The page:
In this article, you'll learn interesting facts about arthropods and find out about their unique characteristics, their life cycle and their evolutionary history.
FACT: Living arthropods are divided into four subgroups.
Chelicerates (Subphylum Chelicerata) are a group of arthropods that include spiders, mites, horseshoe crabs, and scorpions. The first evolved about 445 million years ago during the Late Ordovician Period. Chelicerate bodies are divided into two regions, the cephalothorax and the opisthosoma.
Crustaceans (Subphylum Crustacea) include about 50,000 species of lobsters, crabs, shrimp, barnacles, brine shrimp and others. Most crustaceans live in marine or freshwater environments but there are also some terrestrial species.
Hexapods (Subphylum Hexapoda) are a group of arthropods that includes the insects. The body of a hexapod is divided into three sections, a head, thorax, and abdomen.
Myriapods (Subphylum Myriapoda) include about 13,000 species of millipedes and centipedes. Myriapods are terrestrial arthropods that are most abundant in forest habitats. They are notable for their long bodies and for having many pairs of legs.
FACT: Ancestral arthropods were the first land animals.
The oldest known animal to have lived on land is the arthropod Pneumodesmus newmani. Fossil evidence of this species consists of a single specimen that was discovered in 2004 in Scotland. Pneumodesmus newmani is classified as a millipede and is thought to have lived 428 million years ago, during the Late Silurian Period.
FACT: Arthropods have segmented bodies.
The body of an arthropod is divided into a series of semi-repetitive segments. Each segment bears a pair of appendages such as antennae, legs, wings, or mouthparts. Segmentation enables the arthropod body to develop specializations in each region of the body for specific functions such as feeding, sensory perception, locomotion, and visceral functions. The specialization of the various segments is known as tagmatization and each area of speciality is called a tagmata.
FACT: Arthropods have an exoskeleton.
The arthropod body is encased in a hard structure called an exoskeleton. The exoskeleton acts as an external skeleton and provides the animal with structural support and protection. The exoskeleton consists of cuticle, a multi-layered substance secreted by the epidermis. Cuticle consists of chitin, proteins and lipids. In many aquatic crustaceans, the exoskeleton is mineralized with calcium carbonate that is acquired from the surrounding water. This produces a tougher, more rigid structure. Since the exoskeleton is rigid, it must be jointed to allow the arthropod to move and acts as a framework to which the animal's muscles are attached.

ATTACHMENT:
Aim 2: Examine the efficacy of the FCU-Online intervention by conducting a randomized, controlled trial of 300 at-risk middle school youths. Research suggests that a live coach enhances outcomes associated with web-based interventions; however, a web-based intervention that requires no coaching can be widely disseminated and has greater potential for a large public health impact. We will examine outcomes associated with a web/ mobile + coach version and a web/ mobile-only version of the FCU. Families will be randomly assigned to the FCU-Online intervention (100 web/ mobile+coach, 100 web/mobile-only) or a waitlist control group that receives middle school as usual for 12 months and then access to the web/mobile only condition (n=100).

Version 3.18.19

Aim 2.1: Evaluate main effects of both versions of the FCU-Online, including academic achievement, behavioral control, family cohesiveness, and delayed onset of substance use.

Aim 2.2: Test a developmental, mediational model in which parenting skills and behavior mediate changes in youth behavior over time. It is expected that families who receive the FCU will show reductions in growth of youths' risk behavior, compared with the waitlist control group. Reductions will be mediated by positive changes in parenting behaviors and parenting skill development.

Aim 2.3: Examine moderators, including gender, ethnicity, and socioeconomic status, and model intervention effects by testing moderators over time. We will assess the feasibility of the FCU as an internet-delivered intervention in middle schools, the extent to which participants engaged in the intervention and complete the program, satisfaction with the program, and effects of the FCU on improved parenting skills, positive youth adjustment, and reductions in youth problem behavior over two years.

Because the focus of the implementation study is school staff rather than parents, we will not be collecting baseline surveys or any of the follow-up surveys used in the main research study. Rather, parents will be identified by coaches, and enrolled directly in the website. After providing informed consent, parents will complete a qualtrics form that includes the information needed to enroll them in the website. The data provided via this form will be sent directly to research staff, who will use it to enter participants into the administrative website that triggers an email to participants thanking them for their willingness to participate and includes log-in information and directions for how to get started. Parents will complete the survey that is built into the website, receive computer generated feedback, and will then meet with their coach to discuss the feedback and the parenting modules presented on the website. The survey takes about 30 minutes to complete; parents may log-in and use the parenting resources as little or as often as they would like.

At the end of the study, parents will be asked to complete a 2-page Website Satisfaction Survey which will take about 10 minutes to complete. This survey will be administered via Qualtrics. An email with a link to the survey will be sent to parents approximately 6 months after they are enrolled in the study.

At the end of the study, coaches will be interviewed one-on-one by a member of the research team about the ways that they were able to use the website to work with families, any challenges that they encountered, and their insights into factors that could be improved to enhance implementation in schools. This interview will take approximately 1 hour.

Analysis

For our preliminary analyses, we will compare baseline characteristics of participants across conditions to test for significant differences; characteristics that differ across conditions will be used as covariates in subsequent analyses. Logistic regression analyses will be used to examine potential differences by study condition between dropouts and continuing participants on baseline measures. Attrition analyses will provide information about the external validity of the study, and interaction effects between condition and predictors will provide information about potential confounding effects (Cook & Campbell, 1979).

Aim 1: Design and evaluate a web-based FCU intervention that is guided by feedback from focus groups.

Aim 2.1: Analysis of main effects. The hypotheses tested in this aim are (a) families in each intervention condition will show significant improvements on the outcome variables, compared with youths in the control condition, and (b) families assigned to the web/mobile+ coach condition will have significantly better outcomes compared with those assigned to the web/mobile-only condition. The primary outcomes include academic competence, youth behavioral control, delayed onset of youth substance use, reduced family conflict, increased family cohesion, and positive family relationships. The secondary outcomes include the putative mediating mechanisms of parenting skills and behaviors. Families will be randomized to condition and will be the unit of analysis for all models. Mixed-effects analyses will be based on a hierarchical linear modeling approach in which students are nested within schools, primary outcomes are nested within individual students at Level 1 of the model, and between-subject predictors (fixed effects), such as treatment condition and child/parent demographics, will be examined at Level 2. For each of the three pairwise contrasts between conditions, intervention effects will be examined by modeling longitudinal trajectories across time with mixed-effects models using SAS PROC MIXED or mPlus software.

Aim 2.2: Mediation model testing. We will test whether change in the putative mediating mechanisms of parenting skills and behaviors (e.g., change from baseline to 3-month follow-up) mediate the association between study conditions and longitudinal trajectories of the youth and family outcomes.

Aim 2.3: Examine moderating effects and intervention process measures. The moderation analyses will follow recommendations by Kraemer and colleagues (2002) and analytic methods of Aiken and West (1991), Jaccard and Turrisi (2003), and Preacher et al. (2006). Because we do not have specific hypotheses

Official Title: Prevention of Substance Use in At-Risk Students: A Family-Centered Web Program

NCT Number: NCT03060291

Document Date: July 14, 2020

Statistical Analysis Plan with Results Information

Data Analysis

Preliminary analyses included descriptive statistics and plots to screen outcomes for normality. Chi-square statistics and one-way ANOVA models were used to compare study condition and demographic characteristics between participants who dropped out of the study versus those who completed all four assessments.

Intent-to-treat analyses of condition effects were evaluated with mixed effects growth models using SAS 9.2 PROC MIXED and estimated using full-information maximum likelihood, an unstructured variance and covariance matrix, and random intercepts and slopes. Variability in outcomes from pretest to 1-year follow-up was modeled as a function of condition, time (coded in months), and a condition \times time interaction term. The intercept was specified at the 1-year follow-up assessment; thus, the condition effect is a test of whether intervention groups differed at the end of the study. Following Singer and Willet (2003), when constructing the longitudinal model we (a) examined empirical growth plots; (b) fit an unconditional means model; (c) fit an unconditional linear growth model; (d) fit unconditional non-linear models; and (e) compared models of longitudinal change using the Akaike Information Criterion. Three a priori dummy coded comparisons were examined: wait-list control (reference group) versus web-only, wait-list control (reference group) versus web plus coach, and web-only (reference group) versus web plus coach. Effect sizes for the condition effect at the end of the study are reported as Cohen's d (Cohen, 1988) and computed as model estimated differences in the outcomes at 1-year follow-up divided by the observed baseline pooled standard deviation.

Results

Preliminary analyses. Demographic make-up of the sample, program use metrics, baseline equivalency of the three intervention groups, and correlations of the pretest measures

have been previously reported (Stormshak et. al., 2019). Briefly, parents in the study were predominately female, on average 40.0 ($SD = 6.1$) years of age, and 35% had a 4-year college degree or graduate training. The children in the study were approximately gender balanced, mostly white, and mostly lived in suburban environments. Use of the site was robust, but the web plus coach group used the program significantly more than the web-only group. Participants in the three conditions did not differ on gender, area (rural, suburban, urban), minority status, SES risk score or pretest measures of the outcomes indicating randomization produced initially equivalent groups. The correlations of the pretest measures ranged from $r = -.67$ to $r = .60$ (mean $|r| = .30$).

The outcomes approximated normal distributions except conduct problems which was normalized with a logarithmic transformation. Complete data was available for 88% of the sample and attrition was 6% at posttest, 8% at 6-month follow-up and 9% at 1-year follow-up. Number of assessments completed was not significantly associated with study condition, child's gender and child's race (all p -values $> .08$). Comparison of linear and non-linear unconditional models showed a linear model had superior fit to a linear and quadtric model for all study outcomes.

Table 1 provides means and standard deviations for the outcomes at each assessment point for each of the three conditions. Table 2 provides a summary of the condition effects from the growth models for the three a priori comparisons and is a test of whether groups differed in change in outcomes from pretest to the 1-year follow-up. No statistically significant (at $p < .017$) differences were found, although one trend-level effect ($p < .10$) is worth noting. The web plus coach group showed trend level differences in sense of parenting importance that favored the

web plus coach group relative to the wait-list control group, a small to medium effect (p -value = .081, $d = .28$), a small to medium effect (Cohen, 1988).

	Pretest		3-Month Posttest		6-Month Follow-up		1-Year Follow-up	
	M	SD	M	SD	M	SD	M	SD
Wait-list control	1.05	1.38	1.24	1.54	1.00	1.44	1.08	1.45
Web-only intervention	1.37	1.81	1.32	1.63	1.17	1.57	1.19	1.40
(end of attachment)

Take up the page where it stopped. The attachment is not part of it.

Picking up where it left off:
FACT: Arthropods are a highly successful group of animals—they account for over three quarters of all currently known living and fossil organisms.
Of all animal groups, arthropods are the most diverse and their diversity is due in no small part to the diversity of one subgroup, the insects. Scientists approximate that there may be as many as 30 million species of insects alive today. To date, over one million have been identified. The success of arthropods has been attributed to their versatile exoskeleton, the process of metamorphosis, and their metameric body structure.
FACT: During their life cycle, arthropods undergo a transformation called metamorphosis.
Metamorphosis is a biological process that involves a radical transformation of body form and physiology. The immature form of an organism, called a larva, undergoes metamorphosis to become an adult. Since the larva and adult forms differ greatly in the way they live and what they eat, metamorphosis enables organisms to reduce competition for resources that otherwise would occur between the immature and adult forms.
FACT: Arthropods employ a variety of reproductive methods.
All terrestrial arthropods undergo internal fertilization and sperm is usually transferred to the female indirectly. Aquatic arthropods vary in their reproductive methods, with some species using internal fertilization and others external fertilization. Most arthropods lay eggs. Scorpions are the exception to this rule, they incubate their eggs internally and give birth to live young.
FACT: Arthropods have an open circulatory system.
Arthropods have an internal cavity called a hemocoel. The hemocoel provides a cavity in which the animal's internal organs are bathed in body fluids. This bathing enables the exchange of nutrients, waste material, and gases.
FACT: When arthropods grow, they must molt their exoskeleton.
Since the exoskeleton of an arthropod is a rigid structure, it must be shed and replaced periodically to enable growth. This shedding process is known as molting or ecdysis and consists of a series of four stages. First, enzymes are secreted that loosen the old exoskeleton layers. Second, the new exoskeleton layers are secreted. Third, the old exoskeleton splits and falls off. Finally, the new exoskeleton hardens and sets.
FACT: The Subphylum Trilobitomorpha is an extinct subgroup of arthropods.
The Subphylum Trilobitomorpha is a group of arthropods that were a dominant marine animal between 345 and 600 million years ago. Trilobitomorphs had two furrows that ran the length of their body and divided it into three regions: a left lobe, an axial lobe, and a right lobe. The most familiar of the trilobitomorphs were the trilobites. Trilobites (Class Trilobita) had three body sections, a cephalon, thorax, and pygidium. Trilobites are present in the fossil record from the Early Cambrian through the Late Permian. The lifestyles of triolobites were varied. Some species lived on the sea floor and others swam in the water column.